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5 Big Stocks to Trade for November Gains - views
BALTIMORE (Stockpickr) – With this morning’s opening bell, investors are entering the final stretch of 2012. There are only two months left to the calendar year (or for some, just a month and change until the end of the world), which means that institutional money is at battle stations, trying to close the gaps between their performance and their benchmarks.
With the S&P 500 up more than 12% in 2012, and many investors out of the market at key inflection points this year, that gap is going to be a tough one to fill.
That said, this gap could help spur some serious money moving out of treasuries and into equities once again. I’ve said before that stock investors are in a waiting game. Once people invested in treasuries can’t stomach earning less than inflation, the flow of funds from treasuries to stocks is going to move prices higher for Mr. Market (and yields too, for that matter).
In the meantime, there are still trades to be made in stocks. That’s why we’re taking a technical look at five big names that are tradable this week.
If you're new to technical analysis, here's the executive summary.
Technicals are a study of the market itself. Since the market is ultimately the only mechanism that determines a stock's price, technical analysis is a valuable tool even in the roughest of trading conditions. Technical charts are used every day by proprietary trading floors, Wall Street's biggest financial firms, and individual investors to get an edge on the market. And research shows that skilled technical traders can bank gains as much as 90% of the time.
Every week, I take an in-depth look at big names that are telling important technical stories. Here's this week's look at the charts of five high-volume stocks to trade for gains.
Internet search giant Google (GOOG) has had better months. Shares of the firm are down considerably from a couple of weeks ago when the firm’s poor earnings were accidentally released to Wall Street. The flub exacerbated investors’ poor reaction to the numbers, and shares have traded lower ever since. So, what to do with Google now?
For starters, the earnings drop was bad, but Google had already broken its uptrend four trading sessions earlier. That lack of a support level acted like cement shoes when Google eventually posted its numbers; there was no one there to “catch” its price with a bid. Since the selloff, shares have been consolidating sideways in an extremely tight range. Consolidations give investors a chance to catch their breath as a stock bleeds off its extreme momentum. That’s exactly what’s going on in Google this week.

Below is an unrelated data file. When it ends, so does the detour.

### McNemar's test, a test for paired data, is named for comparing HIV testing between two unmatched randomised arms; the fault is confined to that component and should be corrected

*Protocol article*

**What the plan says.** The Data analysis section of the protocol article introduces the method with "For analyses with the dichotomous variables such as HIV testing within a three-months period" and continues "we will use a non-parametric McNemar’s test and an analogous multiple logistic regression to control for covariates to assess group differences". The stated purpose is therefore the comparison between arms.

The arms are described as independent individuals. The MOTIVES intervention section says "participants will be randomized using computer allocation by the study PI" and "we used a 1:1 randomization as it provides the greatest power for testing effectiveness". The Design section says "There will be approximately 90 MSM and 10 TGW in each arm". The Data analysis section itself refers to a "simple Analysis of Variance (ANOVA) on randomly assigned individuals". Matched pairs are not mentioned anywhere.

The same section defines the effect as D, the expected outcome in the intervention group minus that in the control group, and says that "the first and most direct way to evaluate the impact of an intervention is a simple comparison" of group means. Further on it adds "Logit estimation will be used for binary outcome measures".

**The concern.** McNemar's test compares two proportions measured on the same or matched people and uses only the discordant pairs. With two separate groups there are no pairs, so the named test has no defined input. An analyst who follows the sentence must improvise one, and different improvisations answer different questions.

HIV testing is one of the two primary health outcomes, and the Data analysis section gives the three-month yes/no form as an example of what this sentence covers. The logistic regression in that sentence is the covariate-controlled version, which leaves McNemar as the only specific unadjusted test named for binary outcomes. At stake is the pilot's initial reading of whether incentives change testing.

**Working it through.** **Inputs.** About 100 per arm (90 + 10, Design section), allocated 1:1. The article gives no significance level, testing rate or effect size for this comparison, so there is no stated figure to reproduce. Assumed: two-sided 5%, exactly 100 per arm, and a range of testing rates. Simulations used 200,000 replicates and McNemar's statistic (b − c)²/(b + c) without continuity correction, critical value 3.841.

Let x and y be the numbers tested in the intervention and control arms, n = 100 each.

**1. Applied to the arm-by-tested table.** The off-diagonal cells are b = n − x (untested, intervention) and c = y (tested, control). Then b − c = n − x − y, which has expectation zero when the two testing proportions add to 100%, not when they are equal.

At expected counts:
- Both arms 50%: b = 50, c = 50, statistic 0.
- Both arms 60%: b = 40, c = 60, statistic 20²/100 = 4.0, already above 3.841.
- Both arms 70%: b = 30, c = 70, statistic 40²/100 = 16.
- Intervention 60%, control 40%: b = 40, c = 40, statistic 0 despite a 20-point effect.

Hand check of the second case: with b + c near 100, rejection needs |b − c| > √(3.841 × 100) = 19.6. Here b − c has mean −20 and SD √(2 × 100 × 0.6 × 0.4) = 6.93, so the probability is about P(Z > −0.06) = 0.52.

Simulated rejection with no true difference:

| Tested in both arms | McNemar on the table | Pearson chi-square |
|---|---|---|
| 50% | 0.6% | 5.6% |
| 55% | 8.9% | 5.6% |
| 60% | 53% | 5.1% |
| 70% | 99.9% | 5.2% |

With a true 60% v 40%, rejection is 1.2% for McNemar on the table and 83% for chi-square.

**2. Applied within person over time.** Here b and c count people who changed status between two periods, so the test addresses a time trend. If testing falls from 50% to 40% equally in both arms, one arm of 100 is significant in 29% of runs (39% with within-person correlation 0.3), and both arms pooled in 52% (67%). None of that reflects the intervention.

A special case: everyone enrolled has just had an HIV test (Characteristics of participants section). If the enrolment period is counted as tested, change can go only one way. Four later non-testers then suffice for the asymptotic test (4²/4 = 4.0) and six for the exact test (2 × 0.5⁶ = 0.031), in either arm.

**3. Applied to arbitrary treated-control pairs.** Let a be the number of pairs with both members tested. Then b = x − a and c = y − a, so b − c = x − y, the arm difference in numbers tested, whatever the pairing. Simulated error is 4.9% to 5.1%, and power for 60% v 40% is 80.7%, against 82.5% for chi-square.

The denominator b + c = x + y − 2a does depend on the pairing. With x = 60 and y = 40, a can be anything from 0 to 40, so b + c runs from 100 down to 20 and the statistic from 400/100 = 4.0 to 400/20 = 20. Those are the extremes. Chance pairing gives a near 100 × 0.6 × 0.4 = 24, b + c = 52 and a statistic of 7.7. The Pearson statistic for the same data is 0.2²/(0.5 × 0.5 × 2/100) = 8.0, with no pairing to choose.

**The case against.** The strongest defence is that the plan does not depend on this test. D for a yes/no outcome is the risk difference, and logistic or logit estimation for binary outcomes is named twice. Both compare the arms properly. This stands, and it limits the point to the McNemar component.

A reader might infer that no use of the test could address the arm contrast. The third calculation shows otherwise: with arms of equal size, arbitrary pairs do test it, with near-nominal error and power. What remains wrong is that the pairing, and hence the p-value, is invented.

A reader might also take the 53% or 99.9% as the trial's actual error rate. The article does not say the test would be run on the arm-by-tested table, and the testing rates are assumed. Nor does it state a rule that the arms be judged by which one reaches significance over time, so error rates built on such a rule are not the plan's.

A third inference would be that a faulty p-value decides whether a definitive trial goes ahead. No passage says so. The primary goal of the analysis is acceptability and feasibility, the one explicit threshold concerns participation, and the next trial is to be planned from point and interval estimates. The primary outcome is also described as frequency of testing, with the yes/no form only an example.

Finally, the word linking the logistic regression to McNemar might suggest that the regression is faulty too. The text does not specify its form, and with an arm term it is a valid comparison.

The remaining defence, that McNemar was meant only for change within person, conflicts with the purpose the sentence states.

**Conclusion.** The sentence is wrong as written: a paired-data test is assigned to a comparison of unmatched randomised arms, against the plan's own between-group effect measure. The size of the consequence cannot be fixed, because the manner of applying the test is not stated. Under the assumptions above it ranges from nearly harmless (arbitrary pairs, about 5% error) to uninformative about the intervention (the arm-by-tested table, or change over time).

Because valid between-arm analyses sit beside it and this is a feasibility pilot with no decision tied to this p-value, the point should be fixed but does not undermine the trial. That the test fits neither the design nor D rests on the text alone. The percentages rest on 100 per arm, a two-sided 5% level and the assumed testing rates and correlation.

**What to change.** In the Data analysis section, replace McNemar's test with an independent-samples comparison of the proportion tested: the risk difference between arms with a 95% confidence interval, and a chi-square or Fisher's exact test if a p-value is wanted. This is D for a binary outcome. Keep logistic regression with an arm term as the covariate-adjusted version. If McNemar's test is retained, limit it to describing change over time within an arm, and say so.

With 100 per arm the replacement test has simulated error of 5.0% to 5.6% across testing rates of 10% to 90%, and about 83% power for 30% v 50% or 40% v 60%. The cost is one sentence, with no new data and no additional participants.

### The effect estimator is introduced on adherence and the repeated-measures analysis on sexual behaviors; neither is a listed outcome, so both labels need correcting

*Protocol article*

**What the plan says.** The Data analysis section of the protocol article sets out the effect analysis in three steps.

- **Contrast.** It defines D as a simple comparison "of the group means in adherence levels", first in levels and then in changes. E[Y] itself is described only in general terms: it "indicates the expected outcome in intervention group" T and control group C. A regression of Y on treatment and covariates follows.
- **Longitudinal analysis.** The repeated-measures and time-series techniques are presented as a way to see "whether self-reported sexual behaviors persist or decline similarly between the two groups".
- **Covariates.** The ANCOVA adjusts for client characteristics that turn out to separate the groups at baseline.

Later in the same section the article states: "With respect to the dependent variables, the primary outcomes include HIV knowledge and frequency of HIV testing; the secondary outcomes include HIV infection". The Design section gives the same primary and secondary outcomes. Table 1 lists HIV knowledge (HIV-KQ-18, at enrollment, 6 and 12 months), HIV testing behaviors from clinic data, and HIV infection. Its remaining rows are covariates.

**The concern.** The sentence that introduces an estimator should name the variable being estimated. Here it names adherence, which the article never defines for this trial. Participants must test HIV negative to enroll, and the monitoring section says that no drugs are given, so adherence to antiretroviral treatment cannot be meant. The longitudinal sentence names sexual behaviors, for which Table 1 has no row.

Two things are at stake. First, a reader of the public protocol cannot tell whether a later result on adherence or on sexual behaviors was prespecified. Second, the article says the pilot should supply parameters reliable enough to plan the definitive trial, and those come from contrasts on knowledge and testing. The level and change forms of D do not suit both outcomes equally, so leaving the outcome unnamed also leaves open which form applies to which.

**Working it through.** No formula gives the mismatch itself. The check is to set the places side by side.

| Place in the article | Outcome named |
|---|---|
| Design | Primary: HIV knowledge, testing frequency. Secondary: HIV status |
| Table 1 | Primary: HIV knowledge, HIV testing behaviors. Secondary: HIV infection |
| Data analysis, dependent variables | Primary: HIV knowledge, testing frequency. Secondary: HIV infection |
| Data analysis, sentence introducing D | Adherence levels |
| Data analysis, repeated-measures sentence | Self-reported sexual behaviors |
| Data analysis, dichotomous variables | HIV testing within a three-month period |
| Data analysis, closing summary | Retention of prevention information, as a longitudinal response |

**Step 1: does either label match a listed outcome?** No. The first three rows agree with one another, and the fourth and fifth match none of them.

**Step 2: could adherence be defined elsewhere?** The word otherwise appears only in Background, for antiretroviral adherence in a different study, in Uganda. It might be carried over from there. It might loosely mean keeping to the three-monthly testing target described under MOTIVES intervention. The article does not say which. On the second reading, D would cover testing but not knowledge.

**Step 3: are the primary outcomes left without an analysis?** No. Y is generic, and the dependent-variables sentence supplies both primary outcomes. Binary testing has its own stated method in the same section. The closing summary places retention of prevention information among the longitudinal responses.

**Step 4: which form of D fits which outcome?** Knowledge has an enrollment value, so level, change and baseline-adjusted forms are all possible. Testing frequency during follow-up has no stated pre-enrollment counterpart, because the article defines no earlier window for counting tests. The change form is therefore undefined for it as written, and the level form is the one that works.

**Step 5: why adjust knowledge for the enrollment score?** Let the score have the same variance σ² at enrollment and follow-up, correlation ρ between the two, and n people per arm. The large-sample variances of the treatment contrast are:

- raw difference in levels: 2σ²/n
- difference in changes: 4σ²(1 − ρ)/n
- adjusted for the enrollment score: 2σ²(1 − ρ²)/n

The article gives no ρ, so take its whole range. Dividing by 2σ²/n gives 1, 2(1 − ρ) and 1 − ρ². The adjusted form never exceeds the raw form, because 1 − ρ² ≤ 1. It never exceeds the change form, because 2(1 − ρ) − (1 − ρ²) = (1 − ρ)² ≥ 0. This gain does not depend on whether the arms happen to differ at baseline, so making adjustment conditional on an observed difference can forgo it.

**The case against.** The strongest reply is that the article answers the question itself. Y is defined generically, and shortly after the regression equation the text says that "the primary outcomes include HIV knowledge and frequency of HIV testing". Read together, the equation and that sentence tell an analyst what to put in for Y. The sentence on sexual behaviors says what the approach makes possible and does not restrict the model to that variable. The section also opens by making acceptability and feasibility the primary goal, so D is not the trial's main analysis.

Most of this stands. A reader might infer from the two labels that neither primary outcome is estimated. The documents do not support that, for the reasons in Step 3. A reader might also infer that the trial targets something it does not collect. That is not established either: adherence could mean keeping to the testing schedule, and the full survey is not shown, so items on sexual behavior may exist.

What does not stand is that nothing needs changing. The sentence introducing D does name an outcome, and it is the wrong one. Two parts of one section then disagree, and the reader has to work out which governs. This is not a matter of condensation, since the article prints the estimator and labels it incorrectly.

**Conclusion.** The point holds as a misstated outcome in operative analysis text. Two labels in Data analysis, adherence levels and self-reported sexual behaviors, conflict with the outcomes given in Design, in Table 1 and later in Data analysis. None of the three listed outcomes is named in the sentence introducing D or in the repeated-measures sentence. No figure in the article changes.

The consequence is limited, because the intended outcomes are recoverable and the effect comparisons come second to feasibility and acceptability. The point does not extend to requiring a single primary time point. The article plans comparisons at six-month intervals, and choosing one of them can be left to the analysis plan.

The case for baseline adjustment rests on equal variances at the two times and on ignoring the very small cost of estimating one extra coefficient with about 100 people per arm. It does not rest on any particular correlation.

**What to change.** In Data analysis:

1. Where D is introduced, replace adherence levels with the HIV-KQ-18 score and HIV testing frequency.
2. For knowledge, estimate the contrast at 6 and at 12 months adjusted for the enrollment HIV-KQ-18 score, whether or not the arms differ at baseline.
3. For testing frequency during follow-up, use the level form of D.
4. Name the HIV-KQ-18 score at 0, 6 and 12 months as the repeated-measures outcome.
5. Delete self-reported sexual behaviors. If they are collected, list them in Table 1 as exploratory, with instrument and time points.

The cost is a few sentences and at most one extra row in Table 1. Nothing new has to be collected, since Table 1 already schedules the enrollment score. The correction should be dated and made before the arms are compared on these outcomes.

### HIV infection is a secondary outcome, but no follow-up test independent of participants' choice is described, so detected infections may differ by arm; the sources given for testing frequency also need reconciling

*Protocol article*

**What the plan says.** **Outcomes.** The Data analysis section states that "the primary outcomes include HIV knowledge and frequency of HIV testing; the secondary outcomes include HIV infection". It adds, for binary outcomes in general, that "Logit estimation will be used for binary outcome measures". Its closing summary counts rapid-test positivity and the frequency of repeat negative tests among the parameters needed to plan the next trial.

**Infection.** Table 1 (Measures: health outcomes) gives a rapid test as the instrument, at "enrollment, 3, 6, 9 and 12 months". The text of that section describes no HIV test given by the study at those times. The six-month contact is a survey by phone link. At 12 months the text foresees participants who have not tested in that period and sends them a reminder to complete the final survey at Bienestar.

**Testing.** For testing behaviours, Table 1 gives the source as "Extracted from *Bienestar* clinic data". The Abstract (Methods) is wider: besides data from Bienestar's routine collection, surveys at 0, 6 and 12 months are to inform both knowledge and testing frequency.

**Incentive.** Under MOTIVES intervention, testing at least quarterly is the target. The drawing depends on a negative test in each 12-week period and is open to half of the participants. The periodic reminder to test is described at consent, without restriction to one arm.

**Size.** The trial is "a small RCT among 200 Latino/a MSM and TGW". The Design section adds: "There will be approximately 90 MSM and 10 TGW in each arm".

And there’s a trade to be made in this setup. If the consolidation indicates that investors are still making their minds up about Google, then we want to be buyers after they’ve made up their minds. The buy comes if Google breaks out above the top of the rectangle in the chart – if it falls through the bottom, then (GOOG) has more downside likely.
We’re seeing a very similar setup in shares of retail behemoth Amazon.com (AMZN)
right now. Like Google, Amazon had trending up until the first week of October, then started trading lower. The fact that these two charts look alike isn’t a big surprise – they’re both mega-cap tech stocks, so correlations between the two are very high. That’s what makes Amazon’s more recent price action so interesting.
Unlike Google, Amazon hasn’t been consolidating lately -- instead, shares made a move called a “v-bottom.” Basically, a v-bottom is a reversal pattern where a stock moves from a downtrend to an uptrend almost instantaneously. That snap higher means that sentiment switched hard from bearish to bullish (with earnings as the catalyst here), and that shares are bound for higher ground. The huge volume that shares saw on their first white bar day on Friday was a good sign that buyers were jumping aboard Amazon en masse.
Momentum is the one indicator that’s still diverging from Amazon’s bullish picture right now. Fourteen-day RSI remains in a downtrend (albeit just barely), signaling that shares are still moving lower at an increasing rate despite the sentiment switchover. For investors looking to go long, I’d recommend waiting for the RSI downtrend to break and for price to move above Friday’s highs before putting money on the line.